Boomkat Product Review:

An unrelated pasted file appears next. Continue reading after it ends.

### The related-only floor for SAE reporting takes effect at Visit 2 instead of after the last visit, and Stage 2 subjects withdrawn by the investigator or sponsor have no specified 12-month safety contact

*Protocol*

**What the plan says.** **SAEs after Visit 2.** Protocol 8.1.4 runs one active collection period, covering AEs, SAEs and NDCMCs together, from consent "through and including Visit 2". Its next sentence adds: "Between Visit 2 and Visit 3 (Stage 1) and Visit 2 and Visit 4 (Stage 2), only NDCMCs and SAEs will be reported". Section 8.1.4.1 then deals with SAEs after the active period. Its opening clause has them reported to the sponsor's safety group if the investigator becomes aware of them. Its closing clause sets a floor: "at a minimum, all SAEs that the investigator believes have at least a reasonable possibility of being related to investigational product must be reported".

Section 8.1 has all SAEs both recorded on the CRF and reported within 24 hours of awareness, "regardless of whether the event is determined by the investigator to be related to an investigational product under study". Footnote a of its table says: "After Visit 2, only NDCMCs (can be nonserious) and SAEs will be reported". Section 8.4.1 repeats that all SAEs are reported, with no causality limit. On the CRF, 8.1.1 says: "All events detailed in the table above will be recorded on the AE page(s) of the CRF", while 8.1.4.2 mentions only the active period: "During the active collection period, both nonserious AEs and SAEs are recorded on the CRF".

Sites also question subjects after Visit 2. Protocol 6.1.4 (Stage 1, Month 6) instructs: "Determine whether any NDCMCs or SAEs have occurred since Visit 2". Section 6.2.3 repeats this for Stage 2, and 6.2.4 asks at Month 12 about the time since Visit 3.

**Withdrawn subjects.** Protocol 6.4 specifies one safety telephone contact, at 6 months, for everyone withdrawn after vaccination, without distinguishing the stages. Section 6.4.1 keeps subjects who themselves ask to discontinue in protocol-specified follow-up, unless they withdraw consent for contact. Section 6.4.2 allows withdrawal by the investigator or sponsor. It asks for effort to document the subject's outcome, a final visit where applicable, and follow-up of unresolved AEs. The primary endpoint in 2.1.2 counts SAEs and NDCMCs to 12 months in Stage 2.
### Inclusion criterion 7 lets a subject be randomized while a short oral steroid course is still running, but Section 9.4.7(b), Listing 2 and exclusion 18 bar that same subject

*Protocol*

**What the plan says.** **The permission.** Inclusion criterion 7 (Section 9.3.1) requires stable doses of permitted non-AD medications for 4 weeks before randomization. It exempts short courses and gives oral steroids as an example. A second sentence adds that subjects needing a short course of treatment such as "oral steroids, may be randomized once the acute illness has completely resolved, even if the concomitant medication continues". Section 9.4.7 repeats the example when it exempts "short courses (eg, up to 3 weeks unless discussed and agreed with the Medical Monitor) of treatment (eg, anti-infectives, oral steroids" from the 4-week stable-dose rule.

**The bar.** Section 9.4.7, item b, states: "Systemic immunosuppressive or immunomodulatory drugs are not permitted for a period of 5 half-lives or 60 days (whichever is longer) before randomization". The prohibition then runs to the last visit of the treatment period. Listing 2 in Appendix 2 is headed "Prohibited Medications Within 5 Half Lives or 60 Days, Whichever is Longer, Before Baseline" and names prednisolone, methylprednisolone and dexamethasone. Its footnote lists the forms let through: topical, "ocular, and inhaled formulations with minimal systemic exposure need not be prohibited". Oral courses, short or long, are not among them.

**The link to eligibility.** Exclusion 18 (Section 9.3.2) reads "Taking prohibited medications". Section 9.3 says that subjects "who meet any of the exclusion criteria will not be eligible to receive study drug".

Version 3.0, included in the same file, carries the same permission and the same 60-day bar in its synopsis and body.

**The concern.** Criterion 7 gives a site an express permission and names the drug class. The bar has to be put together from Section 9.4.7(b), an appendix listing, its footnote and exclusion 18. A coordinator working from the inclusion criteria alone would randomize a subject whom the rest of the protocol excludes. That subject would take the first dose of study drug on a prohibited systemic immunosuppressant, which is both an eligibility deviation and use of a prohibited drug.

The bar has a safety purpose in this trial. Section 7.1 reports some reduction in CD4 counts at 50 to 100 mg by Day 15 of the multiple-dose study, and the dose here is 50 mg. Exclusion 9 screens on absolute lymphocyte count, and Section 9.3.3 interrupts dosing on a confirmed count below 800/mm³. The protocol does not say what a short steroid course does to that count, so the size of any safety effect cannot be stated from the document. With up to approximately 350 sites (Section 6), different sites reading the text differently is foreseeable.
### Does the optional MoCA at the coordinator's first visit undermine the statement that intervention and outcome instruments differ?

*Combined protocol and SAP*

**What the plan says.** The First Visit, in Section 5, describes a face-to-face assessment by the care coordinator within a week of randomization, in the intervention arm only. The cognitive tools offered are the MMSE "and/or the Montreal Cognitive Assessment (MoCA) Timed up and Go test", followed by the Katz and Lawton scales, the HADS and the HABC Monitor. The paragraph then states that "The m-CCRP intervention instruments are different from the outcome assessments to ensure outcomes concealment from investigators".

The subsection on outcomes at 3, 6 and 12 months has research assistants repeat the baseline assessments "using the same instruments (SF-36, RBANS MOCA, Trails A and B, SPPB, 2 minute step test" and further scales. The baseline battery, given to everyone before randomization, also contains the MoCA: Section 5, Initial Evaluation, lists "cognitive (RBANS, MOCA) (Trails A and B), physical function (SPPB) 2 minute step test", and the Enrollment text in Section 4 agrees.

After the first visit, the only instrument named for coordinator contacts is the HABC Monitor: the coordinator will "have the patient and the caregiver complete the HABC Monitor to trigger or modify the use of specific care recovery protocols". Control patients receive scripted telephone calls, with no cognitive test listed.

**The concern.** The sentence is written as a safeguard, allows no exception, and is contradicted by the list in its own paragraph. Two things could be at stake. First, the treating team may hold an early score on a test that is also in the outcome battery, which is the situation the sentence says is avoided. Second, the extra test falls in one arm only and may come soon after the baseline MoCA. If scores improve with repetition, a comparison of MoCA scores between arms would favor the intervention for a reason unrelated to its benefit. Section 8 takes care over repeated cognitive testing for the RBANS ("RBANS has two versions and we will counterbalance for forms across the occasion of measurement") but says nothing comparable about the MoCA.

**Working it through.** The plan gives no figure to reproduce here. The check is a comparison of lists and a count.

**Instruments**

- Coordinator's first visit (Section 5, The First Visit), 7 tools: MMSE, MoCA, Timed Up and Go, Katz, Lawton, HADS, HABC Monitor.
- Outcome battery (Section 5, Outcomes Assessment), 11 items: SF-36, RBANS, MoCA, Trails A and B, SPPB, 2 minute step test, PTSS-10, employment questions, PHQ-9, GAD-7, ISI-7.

*Edition of 500 copies, Includes a download coupon* "The No Wave era of NYC was a short, dark flash of energy that was extinguished almost as soon as it was noticed. It happened so goddamn fast that if you missed the imaginal cut-off for inclusion by a few fucking weeks, you were forever written out of the picture. Believe me. Thurston and I wrote the book on this goddamn scene, and the Hi Sheriffs were just outside our temporal markers, despite the fact they'd played Tier 3, the Mudd Club and everywhere you'd think would matter. But look, they were as second gen No Wave as the Raybeats, the Bush Tetras and Eight Eyed Spy. If you have to ask why that was, and why such things were a matter of weeks rather than anything else, I dunno what to say. It's just how it was, and we all knew it. Shit moved fast. The fact that the Hi Sheriffs were devolved from the Girls -- the BEST band Boston ever birthed, as well as the only non-CLE band to ever record for Pere Ubu's label, Hearthan -- did not mean shit. They were perhaps only weeks too late to make the No Wave cut (something they'd immediately wanted to hit after the Girls played Tier 3 with Basquiat's band, Gray), but hey -- even Gray is a tad late for my taste. Still, musically, this quartet -- Mark Dagley and George Condo from Boston's Girls, Seth Weinhardt and Beth Fowler from RISD's Bachelors Of Art -- blew my mind. I first saw them at Tier 3, and they were like a crazed version of DNA playing the blues. Mark brought the first single up to the NY Rocker office a while later and Andy recognized the cover he was doing, but I assumed it was all just blown brain originals. Little did I know. This album is mostly made up of pre-first single live and rehearsal stuff, and it is just the sort of raw madness everyone wants to hear all the time. Even Lydia Lunch liked 'em. She did not record with them until later -- not long before she'd begin her Devil Dogs project -- but even she knew she was beyond No Wave at the point of Eight Eyed Spy. It was a weirdly specific scene in many ways. But sonically, it bore lots of fruit. And one of the first, best and most blues-wailingest of its proponents was the Hi Sheriffs Of Blue." --Byron Coley.